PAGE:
Flying to Santa Monica and Hawthorne… and over LAX!

Happy National Aviation Day!

I got to commemorate this day by visiting two new airports. My first stop was the Santa Monica airport (SMO). First I did a bunch of research on the SMO website. I appreciate the amount of information available, but this airport has so many rules and dire warnings (including written warnings and fines) that it is rather intimidating to plan your first flight there. They have specific procedures that include the following instruction:

“Maintain pattern altitude or above as long as practical. Approach as steeply as is safe and aim for a point further down the runway if your aircraft is capable.”

That is, they would like you to start high, land steep, and go long… all things one generally tries to avoid.

At any rate, I took off from El Monte and got flight following to SMO at 2300′. I had my GPS set with a direct route to SMO, but from my pre-flight planning I also knew that all I needed to do was follow the 10 freeway and stay under the LAX Bravo airspace (starts at 2500′). I kept it at 2300′ and was mindful of my heading. I didn’t encounter any other traffic, and it was a nice ~25-minute flight to SMO. I flew right between downtown L.A. on my left, and Dodger Stadium on my right:

Downtown LA Dodger Stadium

While 2300′ is still at least 2000′ feet above the ground, boy, it feels low when you are flying over the city! (I did not fly over the skyscrapers.)

I got a straight-in approach to runway 21 at SMO. It is a big, wide runway! I landed and discovered that they don’t have many painted taxiway exits. Instead you can exit the runway wherever it is paved. I got off the runway (I thought). It turns out that the huge asphalt expanse is still part of the movement area so you have to keep going and get on the taxiway itself before you’re officially clear of the runway. The controller prodded me and I got myself onto the taxiway. After I parked, I noticed several other arriving planes hesitate in the same way and then have to be urged to keep going. :)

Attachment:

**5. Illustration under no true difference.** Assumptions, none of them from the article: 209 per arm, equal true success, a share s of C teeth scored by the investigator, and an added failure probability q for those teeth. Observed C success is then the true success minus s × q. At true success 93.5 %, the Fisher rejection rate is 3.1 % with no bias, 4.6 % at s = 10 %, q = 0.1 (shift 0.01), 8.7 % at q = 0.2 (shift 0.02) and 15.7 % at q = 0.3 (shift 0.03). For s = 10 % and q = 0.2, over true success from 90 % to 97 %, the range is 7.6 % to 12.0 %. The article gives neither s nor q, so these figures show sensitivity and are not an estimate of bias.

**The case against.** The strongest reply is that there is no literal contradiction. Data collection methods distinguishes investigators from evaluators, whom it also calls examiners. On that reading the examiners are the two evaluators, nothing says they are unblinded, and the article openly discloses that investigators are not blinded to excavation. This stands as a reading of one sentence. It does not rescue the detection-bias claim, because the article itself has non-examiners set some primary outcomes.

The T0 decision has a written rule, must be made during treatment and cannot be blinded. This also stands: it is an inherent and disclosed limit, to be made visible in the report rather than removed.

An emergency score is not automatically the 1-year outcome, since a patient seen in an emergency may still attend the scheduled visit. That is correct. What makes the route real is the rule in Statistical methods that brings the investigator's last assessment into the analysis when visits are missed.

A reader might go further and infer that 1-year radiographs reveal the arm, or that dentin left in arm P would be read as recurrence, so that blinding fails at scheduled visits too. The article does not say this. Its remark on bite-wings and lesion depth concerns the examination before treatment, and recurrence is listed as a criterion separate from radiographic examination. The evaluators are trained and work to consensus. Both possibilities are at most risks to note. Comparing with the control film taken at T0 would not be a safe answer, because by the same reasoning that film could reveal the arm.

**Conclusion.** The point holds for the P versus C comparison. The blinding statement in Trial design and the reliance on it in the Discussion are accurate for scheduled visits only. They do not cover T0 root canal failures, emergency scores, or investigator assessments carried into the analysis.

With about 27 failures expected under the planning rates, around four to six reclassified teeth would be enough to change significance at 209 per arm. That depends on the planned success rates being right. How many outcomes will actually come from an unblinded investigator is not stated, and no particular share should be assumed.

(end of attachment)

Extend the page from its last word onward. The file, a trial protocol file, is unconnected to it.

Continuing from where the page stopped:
A woman with two small children was watching planes land from the observing deck which is right next to transient parking. She was so thrilled that I had parked next to them (I guess because they could see a plane up close?) and wanted to know if I did it for their benefit!

I picked up Manuel and we took off, now headed for the Hawthorne airport (HHR). What lies between SMO and HHR is a really big airport called LAX. LAX offers a couple of ways that small planes can cross over it at low altitudes. The one we decided to use is called the “mini route”. I had flown it once before with my instructor (and my mom), but not as a licensed pilot! All the responsibility for an accurate and safe flight was on me.

SMO has strict instructions for how you depart it on runway 21: you take off, then at the end of the runway you turn 10 degrees to the left to get over a golf course, then turn to heading 225 to head out to the beach. You are not allowed to turn left before Lincoln Ave and you’re not allowed to turn right before the shore. We flew out over the beach and then kept climbing in a right turn to get us up to 2500′. I had plugged in the SMO VOR so we could fly precisely the right heading, 128 degrees straight at LAX. SMO handed us over to LAX and then I got to read back LAX’s magic words: “Cleared into class Bravo, maintain 2500.” We flew over all of LAX’s runways and planes and terminals, and then we were out the other side of the Bravo airspace. LAX handed us over to HHR, and I started descending (Hawthorne is RIGHT NEXT to LAX).

2016-08-19-laxI landed at HHR (my first time there too! It’s also a nice wide runway!) and we switched seats. Manuel took off and flew us to the Palos Verdes practice area and did some very nice steep turns. Then he took us in to the Torrance airport (TOA) which I also had never been to. Then we took off again and headed back north to SMO. That meant traversing the LAX mini route a second time, this time with Manuel at the controls. Because it’s the same altitude in both directions, it’s like a one-lane tunnel; you don’t get cleared in if someone else is coming in the other direction. (You can however get cleared in behind someone else going the same direction. There are rules for how to pass if you’re going faster than the plane in front of you.)

The picture at right is the view looking down on LAX as we crossed over northbound!

Manuel landed the plane at SMO. Unlike most airports in the area, SMO charges a landing fee, which will probably be two landing fees since we landed twice in that plane. I tried to find a way to pay it there, but apparently it will be auto-billed at some later point. Huh.

I flew back to El Monte (EMT) solo. Again I got to take off, fly over the golf course, head to the beach, and turn before heading back east. The SMO tower was giving flight following to EMT for two other planes, so he added me to his list; I never switched to SoCal. I also never got any traffic alerts – hopefully because there was no traffic :) Around downtown the SMO controller told me to contact EMT, who told me to make right traffic for 19. This was the first time I’ve approached EMT from the southwest and it was great! I made a precise 45-degree entry to the downwind, and I was cleared #3 for the runway. Uneventful landing and I was done! Fantastic day!

1 Comment
1 of 1 people learned something from this entry.

  1. Umaa said,

    August 19, 2016 at 11:24 pm

    (Learned something new!)

    I’vr taken my kids to SMO! When you owe me a favor, I’ll have to ask you to land a plane right next to us. My son would freak out’1

Post a Comment

I knew this already. I learned something new!